RAQC Receives $2.7M from EPA for Diesel ProjectPublished: August 18, 2010
Denver, Colo. – The Regional Air Quality Council (RAQC), the lead air quality planning agency for the Denver metropolitan area and a leader in advancing clean diesel technologies, received a $2.7 million Diesel Emissions Reduction Act (DERA) grant from the Environmental Protection Agency (EPA) to pursue additional clean diesel outcomes. Together with owners and operators […]
Denver, Colo. – The Regional Air Quality Council (RAQC), the lead air quality planning agency for the Denver metropolitan area and a leader in advancing clean diesel technologies, received a $2.7 million Diesel Emissions Reduction Act (DERA) grant from the Environmental Protection Agency (EPA) to pursue additional clean diesel outcomes.
Together with owners and operators of long haul fleets, the oil and gas industry, school districts, public works fleets, refuse haulers and other private fleets, RAQC will work to reduce harmful diesel emissions, greenhouse gases and fuel consumption in the ozone nonattainment area and along the Colorado Front Range. Efforts surrounding long haul and local trucking sectors will be focused on environmental justice areas around northeast Denver and Commerce City when possible.
“Cleaning up diesel vehicles continues to be a priority at both the State and Federal levels. The RAQC expects to maintain a strong diesel retrofit program using innovative technologies and reaching out to more fleets,” said Ken Lloyd, executive director of the RAQC.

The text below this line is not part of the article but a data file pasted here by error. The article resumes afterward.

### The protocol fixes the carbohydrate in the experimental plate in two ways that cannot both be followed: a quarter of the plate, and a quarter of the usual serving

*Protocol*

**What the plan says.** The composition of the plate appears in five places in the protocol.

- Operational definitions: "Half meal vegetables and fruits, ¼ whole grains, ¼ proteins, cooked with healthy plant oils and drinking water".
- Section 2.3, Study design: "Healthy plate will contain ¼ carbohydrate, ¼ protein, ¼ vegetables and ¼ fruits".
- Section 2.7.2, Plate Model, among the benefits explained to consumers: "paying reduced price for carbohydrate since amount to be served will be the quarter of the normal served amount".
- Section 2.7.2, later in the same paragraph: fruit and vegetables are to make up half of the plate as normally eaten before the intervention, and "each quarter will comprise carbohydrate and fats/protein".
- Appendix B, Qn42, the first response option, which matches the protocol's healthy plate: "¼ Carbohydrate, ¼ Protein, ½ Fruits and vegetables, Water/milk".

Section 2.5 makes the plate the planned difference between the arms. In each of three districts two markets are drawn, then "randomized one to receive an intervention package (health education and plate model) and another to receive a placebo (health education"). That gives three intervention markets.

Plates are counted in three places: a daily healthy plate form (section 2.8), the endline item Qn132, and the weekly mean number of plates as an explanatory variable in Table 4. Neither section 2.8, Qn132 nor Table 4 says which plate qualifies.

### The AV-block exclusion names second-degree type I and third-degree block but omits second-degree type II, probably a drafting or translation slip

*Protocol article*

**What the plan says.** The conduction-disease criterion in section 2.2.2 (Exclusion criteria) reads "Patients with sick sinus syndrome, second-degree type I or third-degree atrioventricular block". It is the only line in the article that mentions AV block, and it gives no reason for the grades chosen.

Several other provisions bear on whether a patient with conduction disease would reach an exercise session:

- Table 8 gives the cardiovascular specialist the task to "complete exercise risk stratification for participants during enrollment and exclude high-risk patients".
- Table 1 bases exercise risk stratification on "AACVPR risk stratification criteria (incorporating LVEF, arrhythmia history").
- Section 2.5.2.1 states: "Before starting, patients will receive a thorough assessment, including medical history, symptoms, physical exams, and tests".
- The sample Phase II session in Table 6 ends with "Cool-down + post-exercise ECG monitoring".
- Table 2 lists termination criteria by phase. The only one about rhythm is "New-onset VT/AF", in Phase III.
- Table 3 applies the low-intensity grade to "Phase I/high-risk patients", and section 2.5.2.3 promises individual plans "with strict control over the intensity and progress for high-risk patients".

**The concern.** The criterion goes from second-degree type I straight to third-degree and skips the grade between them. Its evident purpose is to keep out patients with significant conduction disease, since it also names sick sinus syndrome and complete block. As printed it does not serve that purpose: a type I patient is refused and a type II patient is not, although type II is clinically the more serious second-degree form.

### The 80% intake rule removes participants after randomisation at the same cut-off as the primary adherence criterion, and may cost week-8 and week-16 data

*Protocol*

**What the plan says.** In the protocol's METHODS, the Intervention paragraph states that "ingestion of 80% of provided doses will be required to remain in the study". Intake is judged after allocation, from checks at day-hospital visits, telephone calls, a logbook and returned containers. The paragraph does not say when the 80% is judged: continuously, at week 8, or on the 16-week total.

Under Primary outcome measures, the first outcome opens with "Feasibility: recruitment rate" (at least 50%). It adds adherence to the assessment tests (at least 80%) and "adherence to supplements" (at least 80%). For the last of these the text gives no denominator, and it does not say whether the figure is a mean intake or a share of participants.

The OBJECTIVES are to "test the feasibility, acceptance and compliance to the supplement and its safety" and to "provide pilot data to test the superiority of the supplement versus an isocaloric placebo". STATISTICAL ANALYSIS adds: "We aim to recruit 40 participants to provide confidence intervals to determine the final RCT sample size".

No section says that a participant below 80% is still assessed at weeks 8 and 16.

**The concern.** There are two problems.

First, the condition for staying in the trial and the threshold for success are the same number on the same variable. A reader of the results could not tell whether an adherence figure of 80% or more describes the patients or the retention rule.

The grant will fund projects in a number of targeted sectors, including an effort which will transform over-the-road trucks to improve efficiency and lower pollution through the installation of auxiliary power units (APUs) or fuel operated bunk heaters (FOH) that reduce the amount of time vehicles need to spend idling. Smartway trailer skirts or fairings and the option to install low rolling resistance tires will also be employed.
“The Regional Air Quality Council continues to find innovative ways to leverage clean diesel opportunities across a wide range of sources,” said Carol Rushin, EPA’s deputy regional administrator in Denver. “These funds will have an immediate impact on air quality in Front Range communities and beyond.”
On-Road retrofits will also be completed on vehicles from the oil and gas sector, private fleets, school districts and public works vehicles. Equipment that will be installed includes: new, cleaner vehicles for the oil & gas sector; diesel oxidation catalysts (DOCs) and closed crankcase filters (CCFs) that reduce tailpipe emissions; FOH for anti-idling; and hydraulic preheat and/or in cab heaters which also reduce the need to idle a vehicle to run power to the inside of the truck for heating, cooling, or electronics.
This project will coordinate a large collaboration of public and private entities to create a comprehensive and regional approach to reducing emissions and fuel usage. The RAQC will accomplish project objectives by working with partners and area trucking fleets to advance the goals of the Smartway Trucking Program; Encana Oil & Gas, Inc. to provide new, cleaner vehicles for operation in Colorado, and eight school districts to retrofit a number of school buses. In addition, RAQC will educate partners on simple voluntary measures and encourage fleets to adopt policies that reduce unnecessary diesel emissions. Partner fleets will be responsible for educating operators on retrofit equipment and idling reduction efforts.
The RAQC will also work with the Rocky Mountain Clean Diesel Collaborative (RMCDC). The RMCDC assists with fleet identification and outreach activities regarding program operations. The main goals in the RAQC’s diesel efforts are always to provide cost and fuel savings for fleets and to deliver cleaner air to the citizens of the Denver-metropolitan region.